Social Media

photo-eye Gallery Gallery Favorites from
Reuben Wu: Areoglyphs and Other Nocturnes

This week, photo-eye Gallery’s staff has the pleasure of picking a favorite work from Reuben Wu's solo exhibition Aeroglyphs & Other Nocturnes on view at photo-eye Gallery through November 16,2019.
Installation view of Aeroglyphs & Other Nocturnes at photo-eye Gallery

While all of Wu’s photographs in Aeroglyphs & Other Nocturnes technically feature enigmatic shapes drawn in the air with light above monumental landscapes, each piece feels unique.  From the vivid, yawning halos encircling towering mountain peaks, to subtle shapes that blend seamlessly into ethereal atmospheres, these works manage to feel cohesive, and yet simultaneously stand as stark individuals. This week, photo-eye Gallery’s staff has yet again been charged with the difficult pleasure of picking a favorite work from the current exhibition.

Anne Kelly Selects: LN 0377

Reuben Wu, LN 0377Archival Pigment Print, 15x20" Image, Edition of 10, $950

Anne Kelly
Gallery Director
(505) 988-5152 x121
It has been a busy year for Wu. Just through photo-eye he has exhibited work at photo LA, AIPAD in New York, and now, here in Santa Fe, for his solo show Aeroglyphs & Other Nocturnes. All the while Wu has continued to produce fresh new images, like those from the recently released Fields of Infinity, which is truly impressive based on the lengths that he goes through to create each piece. I look forward to seeing what comes next. In the meantime, though all of Wu’s images are remarkable, the first image that I connected to, remains my favorite. There is just something particularly haunting about LN 0377 (Time present and time past Are both perhaps present in future III). I believe that my kinship with this image relates to having spent the last 20 years living in the Southwest. Though I have never been to this particular location, and it is not in New Mexico, the expansive geographic formation with the perfect harmony or dark rekindles memories of camping in the desert (in Diablo & Chaco Canyon) when I first relocated from Colorado to Santa Fe. A reminder of the sense of awe that I experienced exploring my new home state — and other places that I plan to explore in the future. 

Alexandra Jo Selects: XT1768

Reuben Wu, XT1768, Archival Pigment Print, 15 x 20 inches, Edition of 10, $950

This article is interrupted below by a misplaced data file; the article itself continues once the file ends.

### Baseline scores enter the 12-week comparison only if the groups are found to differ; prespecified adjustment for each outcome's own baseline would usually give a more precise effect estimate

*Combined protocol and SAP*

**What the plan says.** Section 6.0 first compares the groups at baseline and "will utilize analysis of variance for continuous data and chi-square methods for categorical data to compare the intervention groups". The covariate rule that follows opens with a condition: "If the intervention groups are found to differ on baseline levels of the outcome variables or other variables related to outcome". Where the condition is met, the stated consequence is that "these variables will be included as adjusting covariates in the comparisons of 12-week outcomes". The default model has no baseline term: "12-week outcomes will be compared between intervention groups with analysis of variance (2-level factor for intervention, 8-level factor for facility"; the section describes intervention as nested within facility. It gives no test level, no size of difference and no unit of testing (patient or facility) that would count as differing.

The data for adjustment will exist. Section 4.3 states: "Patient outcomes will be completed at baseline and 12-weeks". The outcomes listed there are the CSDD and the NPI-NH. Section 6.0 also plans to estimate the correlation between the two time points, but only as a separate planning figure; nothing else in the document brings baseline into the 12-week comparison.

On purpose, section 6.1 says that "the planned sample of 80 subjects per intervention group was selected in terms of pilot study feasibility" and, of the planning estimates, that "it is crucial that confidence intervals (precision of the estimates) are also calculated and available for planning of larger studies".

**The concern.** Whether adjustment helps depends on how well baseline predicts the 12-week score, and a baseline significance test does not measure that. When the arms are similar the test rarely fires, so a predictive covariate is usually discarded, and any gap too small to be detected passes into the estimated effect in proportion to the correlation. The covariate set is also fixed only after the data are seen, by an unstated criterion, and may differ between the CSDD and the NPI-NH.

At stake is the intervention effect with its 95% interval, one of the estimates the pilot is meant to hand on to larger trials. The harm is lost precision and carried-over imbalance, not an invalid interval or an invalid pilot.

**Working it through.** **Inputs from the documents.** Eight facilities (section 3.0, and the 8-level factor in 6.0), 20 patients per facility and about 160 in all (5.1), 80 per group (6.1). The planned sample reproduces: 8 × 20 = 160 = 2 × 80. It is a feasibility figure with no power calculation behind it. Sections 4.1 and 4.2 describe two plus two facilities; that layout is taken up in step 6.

Alexandra Jo
Gallery Assistant
(505) 988-5152 x116
I’ve always been drawn to the way that Reuben Wu’s photography is able to compress and overlay a sense of time– past and future legible in the present. His clean, futuristic aesthetics combined with references to ancient symbols and the concepts of the land art movement make his work feel tangible, present, and fantastical all at once. My favorite work in the exhibition is XT1768, one of two works in Aeroglyphs from Wu’s most recent body of work, Field of Infinity, which was created this year in Bolivia.  For me, the most successful aspect of this particular work is the tension between movement and stillness, between passing time and a frozen instant, which Wu is able to achieve. The single line of light down the center of the composition evokes images of a portal opening, an origin expanding, or a heavenly body’s trajectory. And yet the stars in the sky around Wu’s illuminated drone are frozen in place, little points of white light flung out into rich blue. The flooded salt flat below reflects the lighted drone path crisply in a field of bleached whites and pastel lavender-blues. The composition contains a symmetry that draws the viewer directly into the horizon and the un-earthy colors contained there. The viewer sees stillness, yet understands that everything in the visual field is truly in motion, from the drone in flight, to the planet spinning amongst the starts. For me, this heightened awareness of and relationship between scales-- micro and macro, man and nature, earth and universe-- is important to realize, and a comfort to imagine.

Lucas Shaffer Selects AE 1144

Reuben Wu, AE 1144, Archival Pigment Print, 15x20" Image, Edition of 10, $950
Lucas Shaffer
Special Projects & Client Relations
(505) 988-5152 x114